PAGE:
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Thread: shilke & bach mps.

  1. shilke & bach mps. a senior in high school and i play on a shilke 51d...but my teacher plays a bach...and he insists that i should play on the bach as there a diffrence in tone between the two mouthpieces?and is there a mps that has the qualitys of both of these mps.

  2. shilke & bach mps.

    Well... this is going to depend on what size mpc the Bach is. One of the most common Bach mpc's is the 5G.... In comparing the 5G with a Schilke 51D; the Schilke is just a bit bigger in rim size, but I have found the cup to be deeper, and the backbore to be much more open. I used to play on a 5G before I switched to the Schilke 51D, and I will never go back to Bach... the quality of the tone is awesome, and the larger backbore allows for much larger and more efficient air flow. But this is all just my opinion.
    Gregory E. Lopes
    Euphonium player
    US Navy Band Great Lakes
    US Navy Music Program, 2009-Present

    Besson Prestige 2052

  3. shilke & bach mps.

    What kind of horn are you playing? What size Bach mpc is your instructor suggesting? Why does he/she want you to change? Are you able to get a "big" round sound on the 51D? Is your instructor a trombone, tuba or trumpet player who doubles on Euphonium? It is not my inetnt to get you in trouble with your instructor, but you have obviously quesioned this recommendation.... We are trying to second guess the motivation/recommendation of your instructor without enough information.

    The Schilke 51D is one of the "standards" of Euphonium performance and one can get a very nice sound. BTW, the DEG BB1 (Brian Bowman 1) is to the Schilke 51D what the Steven Mead 4 is to the Denis Wick 4AL, similar size, shape and depth but more metal mass in the cup to darken the sound and support larger volume levels. Bach does a similar thing with their "megatone" mouthpices in comparison with their standard mouthpieces.

    One of the reasons for change may be that you do not have enough "support" yet for the 51D and your instructor wants you to play a smaller mouthpiece (6 1/2AL or 5G are typical Bach sizes). If the instructor wants you to move towards the 3G or 1 1/2G sizes, these are really Bass Trombone mouthpieces and not good equipmnt for Euphonium (IMO). Size such as Bach 7C or smaller (higher numbers) are tenor trombone sizes and really too small fo a nice warm Euphonium sound (again IMO).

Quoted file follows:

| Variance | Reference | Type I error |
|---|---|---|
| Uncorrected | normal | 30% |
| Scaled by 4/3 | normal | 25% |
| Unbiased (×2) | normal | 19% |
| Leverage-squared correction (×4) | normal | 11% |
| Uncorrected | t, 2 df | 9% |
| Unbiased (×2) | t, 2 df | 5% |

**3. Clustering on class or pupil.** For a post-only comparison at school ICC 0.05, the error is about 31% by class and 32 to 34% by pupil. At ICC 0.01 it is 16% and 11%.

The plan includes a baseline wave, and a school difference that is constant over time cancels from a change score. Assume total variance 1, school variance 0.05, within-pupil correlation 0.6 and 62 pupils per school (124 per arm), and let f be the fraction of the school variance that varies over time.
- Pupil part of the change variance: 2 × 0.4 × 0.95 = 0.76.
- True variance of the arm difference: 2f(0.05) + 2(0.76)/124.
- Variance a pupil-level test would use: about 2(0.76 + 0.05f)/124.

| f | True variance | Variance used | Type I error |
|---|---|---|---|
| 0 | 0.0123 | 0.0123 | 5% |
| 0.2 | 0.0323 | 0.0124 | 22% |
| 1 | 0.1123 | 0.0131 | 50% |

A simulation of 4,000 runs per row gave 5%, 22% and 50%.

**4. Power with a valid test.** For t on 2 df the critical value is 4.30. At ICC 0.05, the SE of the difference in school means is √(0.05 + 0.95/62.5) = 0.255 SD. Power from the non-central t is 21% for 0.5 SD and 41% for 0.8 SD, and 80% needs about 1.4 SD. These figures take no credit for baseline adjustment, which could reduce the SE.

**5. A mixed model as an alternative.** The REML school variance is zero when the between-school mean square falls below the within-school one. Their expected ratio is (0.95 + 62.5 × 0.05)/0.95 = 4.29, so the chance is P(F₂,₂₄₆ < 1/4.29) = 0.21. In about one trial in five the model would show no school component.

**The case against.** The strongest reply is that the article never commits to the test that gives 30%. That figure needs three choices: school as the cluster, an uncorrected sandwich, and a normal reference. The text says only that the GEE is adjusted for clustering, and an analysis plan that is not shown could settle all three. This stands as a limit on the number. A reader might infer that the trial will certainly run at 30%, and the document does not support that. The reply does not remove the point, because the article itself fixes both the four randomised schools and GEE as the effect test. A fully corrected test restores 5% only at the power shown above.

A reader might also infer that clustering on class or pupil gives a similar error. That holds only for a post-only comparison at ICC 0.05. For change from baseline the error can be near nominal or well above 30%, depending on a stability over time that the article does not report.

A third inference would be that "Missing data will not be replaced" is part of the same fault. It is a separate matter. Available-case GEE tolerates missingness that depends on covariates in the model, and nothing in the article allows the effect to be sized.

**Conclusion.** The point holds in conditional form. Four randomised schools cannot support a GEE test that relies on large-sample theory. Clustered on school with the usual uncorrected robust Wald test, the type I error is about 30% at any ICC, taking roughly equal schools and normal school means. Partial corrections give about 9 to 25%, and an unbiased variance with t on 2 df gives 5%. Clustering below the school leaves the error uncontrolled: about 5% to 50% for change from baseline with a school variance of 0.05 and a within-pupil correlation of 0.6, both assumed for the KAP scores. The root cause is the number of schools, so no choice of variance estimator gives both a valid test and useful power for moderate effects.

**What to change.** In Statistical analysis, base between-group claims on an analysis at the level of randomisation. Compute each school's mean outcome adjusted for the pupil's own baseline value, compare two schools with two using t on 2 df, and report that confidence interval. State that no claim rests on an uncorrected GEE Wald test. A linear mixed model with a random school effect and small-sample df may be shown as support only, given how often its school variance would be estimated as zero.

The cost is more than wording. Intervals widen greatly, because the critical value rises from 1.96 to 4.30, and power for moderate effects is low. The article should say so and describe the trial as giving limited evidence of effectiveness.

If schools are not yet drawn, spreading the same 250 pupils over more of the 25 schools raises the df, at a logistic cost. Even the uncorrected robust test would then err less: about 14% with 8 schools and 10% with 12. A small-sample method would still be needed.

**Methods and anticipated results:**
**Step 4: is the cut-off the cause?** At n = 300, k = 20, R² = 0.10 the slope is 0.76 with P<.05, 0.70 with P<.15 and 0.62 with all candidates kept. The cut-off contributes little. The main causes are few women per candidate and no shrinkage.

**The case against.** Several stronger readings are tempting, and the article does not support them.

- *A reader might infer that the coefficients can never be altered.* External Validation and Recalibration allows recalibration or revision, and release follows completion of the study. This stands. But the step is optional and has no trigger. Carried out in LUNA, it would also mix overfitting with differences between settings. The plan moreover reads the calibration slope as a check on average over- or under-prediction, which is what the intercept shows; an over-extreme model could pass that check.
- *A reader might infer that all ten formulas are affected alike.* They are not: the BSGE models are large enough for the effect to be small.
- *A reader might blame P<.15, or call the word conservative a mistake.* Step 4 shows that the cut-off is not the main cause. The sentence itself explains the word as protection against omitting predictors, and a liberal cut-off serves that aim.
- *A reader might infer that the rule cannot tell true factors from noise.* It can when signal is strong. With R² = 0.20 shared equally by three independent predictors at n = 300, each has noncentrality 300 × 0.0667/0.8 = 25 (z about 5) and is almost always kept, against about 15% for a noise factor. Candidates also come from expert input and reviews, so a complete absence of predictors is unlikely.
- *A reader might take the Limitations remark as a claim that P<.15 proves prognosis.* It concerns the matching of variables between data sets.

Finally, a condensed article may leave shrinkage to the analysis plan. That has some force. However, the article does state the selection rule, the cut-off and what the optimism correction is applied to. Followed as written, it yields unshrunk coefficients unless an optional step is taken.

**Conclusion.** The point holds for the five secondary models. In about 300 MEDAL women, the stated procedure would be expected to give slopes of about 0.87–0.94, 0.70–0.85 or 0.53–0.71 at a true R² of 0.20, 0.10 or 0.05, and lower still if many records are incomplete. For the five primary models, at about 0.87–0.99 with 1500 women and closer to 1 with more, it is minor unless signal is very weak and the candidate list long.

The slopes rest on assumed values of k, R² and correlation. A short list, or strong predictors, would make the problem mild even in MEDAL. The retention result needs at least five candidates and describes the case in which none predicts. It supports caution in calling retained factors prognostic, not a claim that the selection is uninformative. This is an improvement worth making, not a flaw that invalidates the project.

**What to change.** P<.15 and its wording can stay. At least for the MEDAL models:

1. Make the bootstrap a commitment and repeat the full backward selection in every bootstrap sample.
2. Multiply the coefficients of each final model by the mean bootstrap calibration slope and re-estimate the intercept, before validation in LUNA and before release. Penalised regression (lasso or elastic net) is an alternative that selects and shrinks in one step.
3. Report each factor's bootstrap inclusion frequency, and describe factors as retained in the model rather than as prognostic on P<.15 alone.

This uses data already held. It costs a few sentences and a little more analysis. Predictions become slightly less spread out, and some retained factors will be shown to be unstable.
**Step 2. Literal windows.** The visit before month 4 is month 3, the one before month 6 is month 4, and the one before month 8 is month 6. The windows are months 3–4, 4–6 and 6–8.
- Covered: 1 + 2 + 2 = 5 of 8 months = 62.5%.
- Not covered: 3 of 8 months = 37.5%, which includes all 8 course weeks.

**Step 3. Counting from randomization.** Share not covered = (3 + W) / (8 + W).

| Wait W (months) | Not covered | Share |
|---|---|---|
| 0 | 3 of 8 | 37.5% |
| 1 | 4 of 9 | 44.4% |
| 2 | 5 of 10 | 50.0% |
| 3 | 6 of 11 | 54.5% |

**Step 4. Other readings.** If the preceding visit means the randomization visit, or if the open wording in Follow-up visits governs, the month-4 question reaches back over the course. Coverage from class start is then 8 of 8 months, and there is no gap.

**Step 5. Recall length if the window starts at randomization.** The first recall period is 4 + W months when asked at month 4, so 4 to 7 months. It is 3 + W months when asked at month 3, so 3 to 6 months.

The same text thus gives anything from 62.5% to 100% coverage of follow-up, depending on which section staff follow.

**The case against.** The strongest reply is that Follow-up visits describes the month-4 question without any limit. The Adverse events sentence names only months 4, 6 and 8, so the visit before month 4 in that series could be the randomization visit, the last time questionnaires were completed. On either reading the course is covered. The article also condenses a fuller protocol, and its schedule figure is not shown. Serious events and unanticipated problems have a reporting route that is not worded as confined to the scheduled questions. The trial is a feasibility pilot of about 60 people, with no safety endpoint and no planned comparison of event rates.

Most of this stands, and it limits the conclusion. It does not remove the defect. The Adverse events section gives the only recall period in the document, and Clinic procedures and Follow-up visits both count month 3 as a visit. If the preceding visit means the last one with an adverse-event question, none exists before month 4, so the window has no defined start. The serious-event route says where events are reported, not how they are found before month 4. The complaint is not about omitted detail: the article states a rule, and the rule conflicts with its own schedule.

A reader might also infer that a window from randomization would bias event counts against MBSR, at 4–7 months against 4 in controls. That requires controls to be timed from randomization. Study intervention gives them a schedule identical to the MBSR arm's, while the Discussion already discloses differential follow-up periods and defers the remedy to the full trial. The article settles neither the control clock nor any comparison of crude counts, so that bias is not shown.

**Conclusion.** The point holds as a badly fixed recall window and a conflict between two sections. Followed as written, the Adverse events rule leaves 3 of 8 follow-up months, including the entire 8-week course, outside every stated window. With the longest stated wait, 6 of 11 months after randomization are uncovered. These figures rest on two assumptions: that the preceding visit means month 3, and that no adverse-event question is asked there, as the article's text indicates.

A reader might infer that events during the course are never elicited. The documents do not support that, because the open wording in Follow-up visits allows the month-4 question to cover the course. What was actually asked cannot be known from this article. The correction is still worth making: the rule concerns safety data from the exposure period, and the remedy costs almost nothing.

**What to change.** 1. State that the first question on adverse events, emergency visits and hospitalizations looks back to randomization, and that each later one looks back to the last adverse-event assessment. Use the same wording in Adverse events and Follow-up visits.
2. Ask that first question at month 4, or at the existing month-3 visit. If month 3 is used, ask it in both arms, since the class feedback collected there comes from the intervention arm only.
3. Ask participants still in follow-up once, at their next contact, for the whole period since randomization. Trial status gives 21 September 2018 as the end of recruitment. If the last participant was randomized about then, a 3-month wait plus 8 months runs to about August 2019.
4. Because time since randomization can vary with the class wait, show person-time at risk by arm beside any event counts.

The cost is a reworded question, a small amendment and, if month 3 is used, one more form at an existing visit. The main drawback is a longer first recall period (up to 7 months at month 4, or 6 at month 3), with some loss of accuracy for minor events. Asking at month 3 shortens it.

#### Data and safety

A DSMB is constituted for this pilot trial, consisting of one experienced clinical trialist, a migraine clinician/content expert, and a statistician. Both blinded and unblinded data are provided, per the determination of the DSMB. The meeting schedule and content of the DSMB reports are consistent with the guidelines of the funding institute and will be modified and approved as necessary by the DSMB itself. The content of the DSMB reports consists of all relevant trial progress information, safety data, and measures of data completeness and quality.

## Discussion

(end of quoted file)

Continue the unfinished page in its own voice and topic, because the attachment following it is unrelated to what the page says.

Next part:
EDITORIAL: FLAME ON Change for changes sake is never a good idea in my opinion. Personally, I believe too many college level teachers insist on equipment changes either because they are "sponsored" by a particular manufacturer (Yamaha and Willson in the US come to mind) or becuase they believe that the particular equipment they use "is the only way to do it". My older brother was a world class french horn player out of high school in the early 1960's and had to undergo the agony of changing to a Holton french horn just because his university studio instructor got a commission on every horn he sold. FLAME OFF

    Sterling Virtuoso 1052HS & Adams E3 Prototype 0.70 Top Sprung valves
    Sterling Virtuoso 1050HS baritone
    New England Brass Band
    Winchendon Winds/Townsend Military Band

  4. shilke & bach mps.

    I have been playing euph for about 6 months (after a 20 year layoff), and not full time at that, as I am playing the tuba in two bands. That said, I have been using a Bach 6.5AL on the euph and a Bach 18 on the tuba. My (dated) experience was that Bach made the "best" mouthpiece. I have been waiting to attain a level of competence on both horns before delving into a replacement mouthpiece. The tuba that I bought (3/4 York Master BBb) came with a Yamaha Canadian Brass mouthpiece, and I found that it was easier to center the tone with that than the 18.